Clear definitions of roles and responsibilities, the equipping of individuals holding such roles with the required knowledge and the thorough oversight of those functions under their control are essential. Some may feel nervous about this new presumed responsibility and the lack of clarity surrounding the definition of ‘reasonable steps’ and the consequences they face should they fall short. It is every employers’ responsibility to deal with and allay such concerns as much as possible. One critical way to do this is by providing appropriate oversight, internal management information and the ability to ‘interrogate and monitor that information.’
This last point is critical – and at the heart of it is assessment. Defining key benchmarks and KPI’s that are robustly monitored and tracked (with shortfalls quickly identified, remediation actions taken and evidence being recorded will all be critical. Putting in place clear lines of delegation and supervisory oversight is also critical. Roles must be clearly defined – policies, conduct rules and general responsibilities and indeed limitations must be enshrined contractually and attested to regularly. Training must be given that maintains competence and knowledge at appropriate levels and the outcomes of this training in the way staff deliver and behave has to be assessed and monitored. Defining such KPI’s and benchmarks is a challenge in itself, but the assessment and supervision of these is even more complex. The simple and much despised ‘how are you doing‘ once-a-year appraisal – instantly filed and then forgotten – simply won’t cut it. Those firms covered by RDR will already have much of this in place. Others (particularly in the wholesale sector) are less likely to. Significant cultural changes need to occur in many of these firms.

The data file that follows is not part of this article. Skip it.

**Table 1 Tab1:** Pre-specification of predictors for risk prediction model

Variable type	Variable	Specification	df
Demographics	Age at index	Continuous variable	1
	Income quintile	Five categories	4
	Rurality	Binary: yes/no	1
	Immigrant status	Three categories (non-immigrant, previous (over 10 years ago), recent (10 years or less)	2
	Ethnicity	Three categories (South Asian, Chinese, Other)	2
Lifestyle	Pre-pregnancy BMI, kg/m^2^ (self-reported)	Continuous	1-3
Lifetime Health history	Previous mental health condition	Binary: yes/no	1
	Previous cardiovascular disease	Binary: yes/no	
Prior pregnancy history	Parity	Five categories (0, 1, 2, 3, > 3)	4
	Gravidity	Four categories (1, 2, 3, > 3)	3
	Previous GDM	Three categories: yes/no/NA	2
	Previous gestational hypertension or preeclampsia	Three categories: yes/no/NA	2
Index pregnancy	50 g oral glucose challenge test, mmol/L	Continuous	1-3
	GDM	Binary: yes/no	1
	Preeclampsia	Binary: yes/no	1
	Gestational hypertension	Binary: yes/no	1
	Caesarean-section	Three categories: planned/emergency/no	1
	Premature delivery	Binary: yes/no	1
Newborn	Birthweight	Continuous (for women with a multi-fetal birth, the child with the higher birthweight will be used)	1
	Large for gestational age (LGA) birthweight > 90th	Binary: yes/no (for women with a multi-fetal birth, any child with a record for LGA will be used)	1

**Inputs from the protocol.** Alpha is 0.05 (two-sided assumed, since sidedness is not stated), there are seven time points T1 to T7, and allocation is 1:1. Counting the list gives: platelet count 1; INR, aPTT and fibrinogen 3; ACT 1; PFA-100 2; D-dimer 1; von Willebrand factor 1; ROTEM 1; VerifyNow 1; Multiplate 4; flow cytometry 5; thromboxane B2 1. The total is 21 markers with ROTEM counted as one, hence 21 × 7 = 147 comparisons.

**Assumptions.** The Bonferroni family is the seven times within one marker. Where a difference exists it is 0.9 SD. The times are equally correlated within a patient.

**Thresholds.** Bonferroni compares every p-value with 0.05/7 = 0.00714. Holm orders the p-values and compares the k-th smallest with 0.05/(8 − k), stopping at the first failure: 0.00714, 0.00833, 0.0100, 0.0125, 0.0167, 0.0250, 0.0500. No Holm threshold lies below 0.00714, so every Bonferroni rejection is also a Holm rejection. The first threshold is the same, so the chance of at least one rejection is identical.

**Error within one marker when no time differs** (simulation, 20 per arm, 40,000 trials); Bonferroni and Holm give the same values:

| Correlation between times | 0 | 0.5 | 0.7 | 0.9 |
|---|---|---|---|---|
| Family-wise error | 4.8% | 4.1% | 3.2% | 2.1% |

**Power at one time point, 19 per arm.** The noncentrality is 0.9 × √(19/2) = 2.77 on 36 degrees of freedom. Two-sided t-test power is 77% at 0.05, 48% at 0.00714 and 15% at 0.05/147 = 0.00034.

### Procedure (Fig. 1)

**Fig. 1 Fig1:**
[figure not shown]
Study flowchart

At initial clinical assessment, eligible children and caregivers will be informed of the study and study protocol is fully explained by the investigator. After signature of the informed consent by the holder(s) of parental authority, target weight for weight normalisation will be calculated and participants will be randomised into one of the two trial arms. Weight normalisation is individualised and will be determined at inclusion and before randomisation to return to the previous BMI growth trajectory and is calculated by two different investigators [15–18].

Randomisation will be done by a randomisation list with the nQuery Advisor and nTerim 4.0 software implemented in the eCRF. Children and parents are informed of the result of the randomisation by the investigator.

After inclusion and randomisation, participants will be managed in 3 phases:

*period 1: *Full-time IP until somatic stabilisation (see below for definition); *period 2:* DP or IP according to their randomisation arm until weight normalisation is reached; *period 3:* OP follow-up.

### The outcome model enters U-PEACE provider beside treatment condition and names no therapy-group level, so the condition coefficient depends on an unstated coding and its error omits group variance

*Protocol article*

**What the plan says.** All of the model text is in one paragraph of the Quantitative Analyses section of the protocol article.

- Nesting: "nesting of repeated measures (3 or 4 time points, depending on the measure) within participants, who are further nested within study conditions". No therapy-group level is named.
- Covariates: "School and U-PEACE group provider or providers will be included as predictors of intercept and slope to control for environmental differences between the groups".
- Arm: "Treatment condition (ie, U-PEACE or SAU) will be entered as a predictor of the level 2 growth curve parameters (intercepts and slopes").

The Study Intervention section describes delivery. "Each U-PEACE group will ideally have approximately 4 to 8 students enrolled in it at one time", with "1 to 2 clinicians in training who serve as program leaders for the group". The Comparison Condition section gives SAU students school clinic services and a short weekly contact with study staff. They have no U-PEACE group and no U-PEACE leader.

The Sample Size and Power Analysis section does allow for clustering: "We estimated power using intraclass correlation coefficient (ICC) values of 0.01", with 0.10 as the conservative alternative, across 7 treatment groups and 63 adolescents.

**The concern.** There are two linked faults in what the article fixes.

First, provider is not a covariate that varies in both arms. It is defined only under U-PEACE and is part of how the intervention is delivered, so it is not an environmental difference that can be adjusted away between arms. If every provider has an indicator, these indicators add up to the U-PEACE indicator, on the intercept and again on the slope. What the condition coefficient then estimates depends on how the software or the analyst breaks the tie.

All of this presents a challenge. Cultures must change and attitudes must be challenged. Those individuals that don’t comply must be dealt with. Significant investment in process and indeed in systems to manage those processes must be made. HR and Compliance / T&C professional should be licking their lips in anticipation!
In one investment bank where I was head of HR some years ago the CEO used to enjoy referring to me as that bloke from ‘Health and Safety (partly because he probably couldn’t remember my name and partly because he considered HR to be a lowly – and irritating – function). How ironic then that the HR functions of all banks will now likely be taking a seat at the Executive table, along with their Compliance colleagues who really should already be there!